What is Tabata?

Tabata class

A Tabata class in New York City

People are talking a lot about Tabata these days. It’s a burst of intense activity followed by a very brief rest and repeated for eight bursts total. It’s a balls-to-the-wall approach to fitness and it’s been getting hyped all over the fitness industry and through the media. But do you actually know what it is?

Tabata: a type of HIIT or Interval Training

First, a little history. Interval training has been around for a long time … since 1912!  There was a guy named Hannes Kolehmainen, a vegetarian runner who used bursts of speed during his training program. It worked pretty well because he won three Olympic gold medals.  Then in 1937 more runners developed “fartlek running” using the same general idea, but in a group training setting. A bunch of runners would head out into the woods to do the trails, the guy at the end would have to sprint to the front of the line, then the next guy and so on creating a training effect.

Izumi Tabata didn’t show up until 1996. He conducted a small study with just seven people, all Olympic-level speed skaters. Tabata literally taped their feet to an erg bike and had them work out six days a week for four minutes. During those four minutes, the athletes pedaled as fast as they possibly could with heavy resistance for 20 seconds, rested for 10 seconds, and repeated for eight rounds total. As a result, the skaters had somewhat increased aerobic capacity but a 28% boost in their anaerobic capacity. Very significant … but remember, these are seven Olympic hopefuls, not exactly the general population.

Tabata vs. Tabata Type vs. Tabata Style

If you’re taking a 60-minute group exercise class called “Tabata Something” you’re NOT doing Tabata. Frankly if you did this level of repetitions for an hour, you’d be dead. Literally. At the least you’d be puking your guts out; it’s just not possible. What you are likely doing is “Tabata Type” or “Tabata Style.”

Most trainers tend to stick to the 20 seconds of work / 10 seconds of rest ratio, but some will mix it up. Tabata Type or Style tends to use somewhat less intense exercises and, of course, you’re probably not on a bike. These classes will likely have you doing bootcamp style moves or perhaps kettlebells or weight training moves (think squats … lots of squats). It’s not “true” Tabata, but you’ll still be sweating buckets and getting a good workout in.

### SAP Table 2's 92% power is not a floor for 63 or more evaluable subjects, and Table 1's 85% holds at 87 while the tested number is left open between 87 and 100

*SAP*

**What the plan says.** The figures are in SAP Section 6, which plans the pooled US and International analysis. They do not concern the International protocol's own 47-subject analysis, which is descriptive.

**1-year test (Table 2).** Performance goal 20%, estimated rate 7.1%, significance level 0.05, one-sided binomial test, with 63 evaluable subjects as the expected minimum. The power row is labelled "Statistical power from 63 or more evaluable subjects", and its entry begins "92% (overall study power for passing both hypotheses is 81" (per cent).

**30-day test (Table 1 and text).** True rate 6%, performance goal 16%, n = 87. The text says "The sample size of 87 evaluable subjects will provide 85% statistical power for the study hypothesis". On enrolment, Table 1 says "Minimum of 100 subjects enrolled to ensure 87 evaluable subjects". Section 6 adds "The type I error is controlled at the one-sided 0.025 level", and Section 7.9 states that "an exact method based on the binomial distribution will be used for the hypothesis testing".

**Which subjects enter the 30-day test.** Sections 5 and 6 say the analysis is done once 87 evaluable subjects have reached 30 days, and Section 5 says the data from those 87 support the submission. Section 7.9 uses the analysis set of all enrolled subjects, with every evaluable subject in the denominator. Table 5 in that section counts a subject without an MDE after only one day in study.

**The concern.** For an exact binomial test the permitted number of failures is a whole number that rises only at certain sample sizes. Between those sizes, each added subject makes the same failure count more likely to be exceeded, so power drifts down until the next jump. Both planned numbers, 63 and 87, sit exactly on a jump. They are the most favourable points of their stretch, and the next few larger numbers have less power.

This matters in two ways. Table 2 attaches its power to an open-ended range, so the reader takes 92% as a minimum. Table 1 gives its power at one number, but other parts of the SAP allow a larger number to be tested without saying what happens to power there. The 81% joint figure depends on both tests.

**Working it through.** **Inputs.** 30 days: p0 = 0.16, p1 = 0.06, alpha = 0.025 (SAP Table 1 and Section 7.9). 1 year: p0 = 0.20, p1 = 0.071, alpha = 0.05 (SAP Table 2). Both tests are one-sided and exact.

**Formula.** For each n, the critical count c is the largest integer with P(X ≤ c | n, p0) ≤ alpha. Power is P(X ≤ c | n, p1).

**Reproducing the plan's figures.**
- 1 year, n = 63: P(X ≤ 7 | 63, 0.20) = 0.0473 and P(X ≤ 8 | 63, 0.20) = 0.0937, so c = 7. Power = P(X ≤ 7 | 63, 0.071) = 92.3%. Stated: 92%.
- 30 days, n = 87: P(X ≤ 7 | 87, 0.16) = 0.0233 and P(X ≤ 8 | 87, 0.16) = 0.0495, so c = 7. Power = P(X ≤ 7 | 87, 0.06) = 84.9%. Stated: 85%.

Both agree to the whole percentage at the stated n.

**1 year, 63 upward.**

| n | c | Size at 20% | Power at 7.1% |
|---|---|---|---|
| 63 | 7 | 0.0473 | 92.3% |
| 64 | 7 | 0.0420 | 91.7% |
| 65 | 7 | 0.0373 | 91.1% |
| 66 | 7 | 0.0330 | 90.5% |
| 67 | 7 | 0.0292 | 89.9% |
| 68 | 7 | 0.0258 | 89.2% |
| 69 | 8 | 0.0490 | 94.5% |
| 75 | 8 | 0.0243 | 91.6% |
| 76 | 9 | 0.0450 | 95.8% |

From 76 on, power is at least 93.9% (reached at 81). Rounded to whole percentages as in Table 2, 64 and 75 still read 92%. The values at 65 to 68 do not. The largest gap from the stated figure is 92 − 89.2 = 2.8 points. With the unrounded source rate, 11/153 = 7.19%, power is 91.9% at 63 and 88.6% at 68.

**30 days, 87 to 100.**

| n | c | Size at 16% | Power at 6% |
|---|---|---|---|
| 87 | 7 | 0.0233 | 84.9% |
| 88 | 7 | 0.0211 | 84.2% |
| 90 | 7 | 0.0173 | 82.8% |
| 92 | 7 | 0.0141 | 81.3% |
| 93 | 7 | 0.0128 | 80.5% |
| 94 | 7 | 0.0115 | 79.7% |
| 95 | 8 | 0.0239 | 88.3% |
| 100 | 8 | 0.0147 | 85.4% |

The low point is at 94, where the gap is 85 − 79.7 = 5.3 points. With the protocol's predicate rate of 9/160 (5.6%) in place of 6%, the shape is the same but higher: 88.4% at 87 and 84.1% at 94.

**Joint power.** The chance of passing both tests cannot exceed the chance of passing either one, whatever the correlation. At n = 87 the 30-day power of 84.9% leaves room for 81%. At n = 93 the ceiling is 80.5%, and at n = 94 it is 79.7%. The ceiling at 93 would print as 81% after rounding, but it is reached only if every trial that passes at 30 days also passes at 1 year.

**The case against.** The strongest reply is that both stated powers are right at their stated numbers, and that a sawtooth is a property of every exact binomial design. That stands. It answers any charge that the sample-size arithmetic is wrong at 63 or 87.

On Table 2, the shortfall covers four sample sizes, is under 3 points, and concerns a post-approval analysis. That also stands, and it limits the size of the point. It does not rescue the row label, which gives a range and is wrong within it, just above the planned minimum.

A Few Caveats on Tabata

For one thing, Tabata tends to be very fast-paced, which means you’re more prone to injury. Please make sure you’re in control of the exercises you’re doing. If the guy next to you is flailing away, that doesn’t mean you have to. I was in a room with a bunch of personal trainers taking a Tabata class and walked out listening to people complain about hitting themselves with a dumbbell or straining a groin from an overzealous lunge. And these are personal trainers who supposedly know better! Lack of control significantly increases the likelihood of injury, so don’t do it! Form first, strength second, speed last … that’s the order you should be thinking.

Also, make sure the class or trainer is gearing the workout to you. Maybe your knees don’t want you to do deep squats; that’s okay, perhaps you can just go a little more shallow, but at a bit faster pace. What you want is to be very, very winded and uncomfortable at the end of 20 seconds, no matter how you get there, as long as it’s safe.

Tabata Isn’t New

I swear the reason why we’re all taking about Tabata is because it’s just a good name. It sounds cool to do a “Tabata” and you can brag about it at holiday parties and around the water cooler. The thing to remember is that steady-state cardio is great and something that you should continue to do, but feel free to throw in bursts of all-out activity into the mix. You’ll find your metabolism will increase, your waist will likely decrease, and you’ll be able to perform your sport or activity, whatever it is, a little bit better.

Have you done Tabata training? Would you like to try it? What about it’s “kissing cousin” HIIT (High Intensity Interval Training)?  I’d love to hear about your workouts.

Cheers,

Lisa

photo credit: Equinox

About Lisa Johnson

Lisa Johnson here. I've been a personal trainer since 1997, a Pilates instructor since 1998 and the owner of Modern Pilates since 1999. I'm hoping to give you some good ideas to get or stay in shape with a healthy dose of humor and reality. Thanks for joining me.

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12 Responses to What is Tabata?

  1. Nick November 14, 2012 at 4:42 pm #

    So, if I’m doing 6 – 8 HIIT sets of sprinting/slow jogging etc, is this Tabata, or do I need to be strict with timing and use some form of resistance, like those exercise bikes you explained, for it to be called Tabata?

  2. staci November 14, 2012 at 5:53 pm #